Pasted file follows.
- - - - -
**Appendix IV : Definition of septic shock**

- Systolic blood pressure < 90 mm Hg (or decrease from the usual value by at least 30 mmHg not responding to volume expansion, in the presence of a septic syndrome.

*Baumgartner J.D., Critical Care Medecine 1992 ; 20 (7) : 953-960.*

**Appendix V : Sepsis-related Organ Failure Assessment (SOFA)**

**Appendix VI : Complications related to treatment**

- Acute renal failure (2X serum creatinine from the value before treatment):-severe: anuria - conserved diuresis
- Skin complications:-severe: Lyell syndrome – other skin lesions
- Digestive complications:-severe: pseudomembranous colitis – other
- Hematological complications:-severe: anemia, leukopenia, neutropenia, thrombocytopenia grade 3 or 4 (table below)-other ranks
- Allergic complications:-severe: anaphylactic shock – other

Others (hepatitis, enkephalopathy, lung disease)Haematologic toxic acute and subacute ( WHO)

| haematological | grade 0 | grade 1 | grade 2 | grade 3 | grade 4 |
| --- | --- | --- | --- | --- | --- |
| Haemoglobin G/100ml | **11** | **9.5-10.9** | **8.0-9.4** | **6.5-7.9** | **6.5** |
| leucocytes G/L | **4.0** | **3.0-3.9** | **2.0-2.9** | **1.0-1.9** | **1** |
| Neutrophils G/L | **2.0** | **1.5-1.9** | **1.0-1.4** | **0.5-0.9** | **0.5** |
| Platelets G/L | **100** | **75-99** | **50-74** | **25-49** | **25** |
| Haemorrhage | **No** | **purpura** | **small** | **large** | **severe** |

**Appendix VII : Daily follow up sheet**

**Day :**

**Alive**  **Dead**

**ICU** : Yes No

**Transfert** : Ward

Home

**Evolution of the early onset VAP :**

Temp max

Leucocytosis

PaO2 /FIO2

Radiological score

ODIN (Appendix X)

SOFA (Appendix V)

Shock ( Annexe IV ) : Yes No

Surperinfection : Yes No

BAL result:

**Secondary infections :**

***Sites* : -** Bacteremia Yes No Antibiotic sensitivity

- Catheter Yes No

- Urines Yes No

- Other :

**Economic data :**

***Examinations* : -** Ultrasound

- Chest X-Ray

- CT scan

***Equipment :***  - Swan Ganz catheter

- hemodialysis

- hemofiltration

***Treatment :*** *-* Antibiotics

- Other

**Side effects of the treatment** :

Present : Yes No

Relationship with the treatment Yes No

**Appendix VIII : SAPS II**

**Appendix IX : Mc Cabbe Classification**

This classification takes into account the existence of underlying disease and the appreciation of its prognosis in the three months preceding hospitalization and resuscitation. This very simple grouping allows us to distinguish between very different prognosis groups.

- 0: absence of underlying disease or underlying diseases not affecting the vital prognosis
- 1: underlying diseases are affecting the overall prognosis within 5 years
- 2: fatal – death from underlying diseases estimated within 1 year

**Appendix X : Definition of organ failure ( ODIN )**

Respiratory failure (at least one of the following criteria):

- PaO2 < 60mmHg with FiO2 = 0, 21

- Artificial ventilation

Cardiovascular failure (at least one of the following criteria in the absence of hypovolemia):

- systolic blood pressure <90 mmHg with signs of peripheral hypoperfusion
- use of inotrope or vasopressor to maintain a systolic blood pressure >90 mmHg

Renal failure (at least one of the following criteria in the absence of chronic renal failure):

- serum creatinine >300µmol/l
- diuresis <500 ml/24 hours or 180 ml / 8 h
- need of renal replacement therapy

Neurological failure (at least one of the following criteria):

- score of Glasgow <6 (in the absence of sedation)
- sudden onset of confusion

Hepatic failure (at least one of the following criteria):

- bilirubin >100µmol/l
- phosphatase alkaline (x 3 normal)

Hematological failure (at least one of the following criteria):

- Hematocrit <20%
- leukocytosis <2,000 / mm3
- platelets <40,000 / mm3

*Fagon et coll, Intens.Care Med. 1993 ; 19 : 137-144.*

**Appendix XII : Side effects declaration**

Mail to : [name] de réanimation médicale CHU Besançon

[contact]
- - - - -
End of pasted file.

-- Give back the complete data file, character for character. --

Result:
**Appendix IV : Definition of septic shock**

- Systolic blood pressure < 90 mm Hg (or decrease from the usual value by at least 30 mmHg not responding to volume expansion, in the presence of a septic syndrome.

*Baumgartner J.D., Critical Care Medecine 1992 ; 20 (7) : 953-960.*

**Appendix V : Sepsis-related Organ Failure Assessment (SOFA)**

**Appendix VI : Complications related to treatment**

- Acute renal failure (2X serum creatinine from the value before treatment):-severe: anuria - conserved diuresis
- Skin complications:-severe: Lyell syndrome – other skin lesions
- Digestive complications:-severe: pseudomembranous colitis – other
- Hematological complications:-severe: anemia, leukopenia, neutropenia, thrombocytopenia grade 3 or 4 (table below)-other ranks
- Allergic complications:-severe: anaphylactic shock – other

Others (hepatitis, enkephalopathy, lung disease)Haematologic toxic acute and subacute ( WHO)

| haematological | grade 0 | grade 1 | grade 2 | grade 3 | grade 4 |
| --- | --- | --- | --- | --- | --- |
| Haemoglobin G/100ml | **11** | **9.5-10.9** | **8.0-9.4** | **6.5-7.9** | **6.5** |
| leucocytes G/L | **4.0** | **3.0-3.9** | **2.0-2.9** | **1.0-1.9** | **1** |
| Neutrophils G/L | **2.0** | **1.5-1.9** | **1.0-1.4** | **0.5-0.9** | **0.5** |
| Platelets G/L | **100** | **75-99** | **50-74** | **25-49** | **25** |
| Haemorrhage | **No** | **purpura** | **small** | **large** | **severe** |

**Appendix VII : Daily follow up sheet**

**Day :**

**Alive**  **Dead**

**ICU** : Yes No

**Transfert** : Ward

Home

**Evolution of the early onset VAP :**

Temp max

Leucocytosis

PaO2 /FIO2

Radiological score

ODIN (Appendix X)

SOFA (Appendix V)

Shock ( Annexe IV ) : Yes No

Surperinfection : Yes No

BAL result:

**Secondary infections :**

***Sites* : -** Bacteremia Yes No Antibiotic sensitivity

- Catheter Yes No

- Urines Yes No

- Other :

**Economic data :**

***Examinations* : -** Ultrasound

- Chest X-Ray

- CT scan

***Equipment :***  - Swan Ganz catheter

- hemodialysis

- hemofiltration

***Treatment :*** *-* Antibiotics

- Other

**Side effects of the treatment** :

Present : Yes No

Relationship with the treatment Yes No

**Appendix VIII : SAPS II**

**Appendix IX : Mc Cabbe Classification**

This classification takes into account the existence of underlying disease and the appreciation of its prognosis in the three months preceding hospitalization and resuscitation. This very simple grouping allows us to distinguish between very different prognosis groups.

- 0: absence of underlying disease or underlying diseases not affecting the vital prognosis
- 1: underlying diseases are affecting the overall prognosis within 5 years
- 2: fatal – death from underlying diseases estimated within 1 year

**Appendix X : Definition of organ failure ( ODIN )**

Respiratory failure (at least one of the following criteria):

- PaO2 < 60mmHg with FiO2 = 0, 21

- Artificial ventilation

Cardiovascular failure (at least one of the following criteria in the absence of hypovolemia):

- systolic blood pressure <90 mmHg with signs of peripheral hypoperfusion
- use of inotrope or vasopressor to maintain a systolic blood pressure >90 mmHg

Renal failure (at least one of the following criteria in the absence of chronic renal failure):

- serum creatinine >300µmol/l
- diuresis <500 ml/24 hours or 180 ml / 8 h
- need of renal replacement therapy

Neurological failure (at least one of the following criteria):

- score of Glasgow <6 (in the absence of sedation)
- sudden onset of confusion

Hepatic failure (at least one of the following criteria):

- bilirubin >100µmol/l
- phosphatase alkaline (x 3 normal)

Hematological failure (at least one of the following criteria):

- Hematocrit <20%
- leukocytosis <2,000 / mm3
- platelets <40,000 / mm3

*Fagon et coll, Intens.Care Med. 1993 ; 19 : 137-144.*

**Appendix XII : Side effects declaration**

Mail to : [name] de réanimation médicale CHU Besançon

[contact]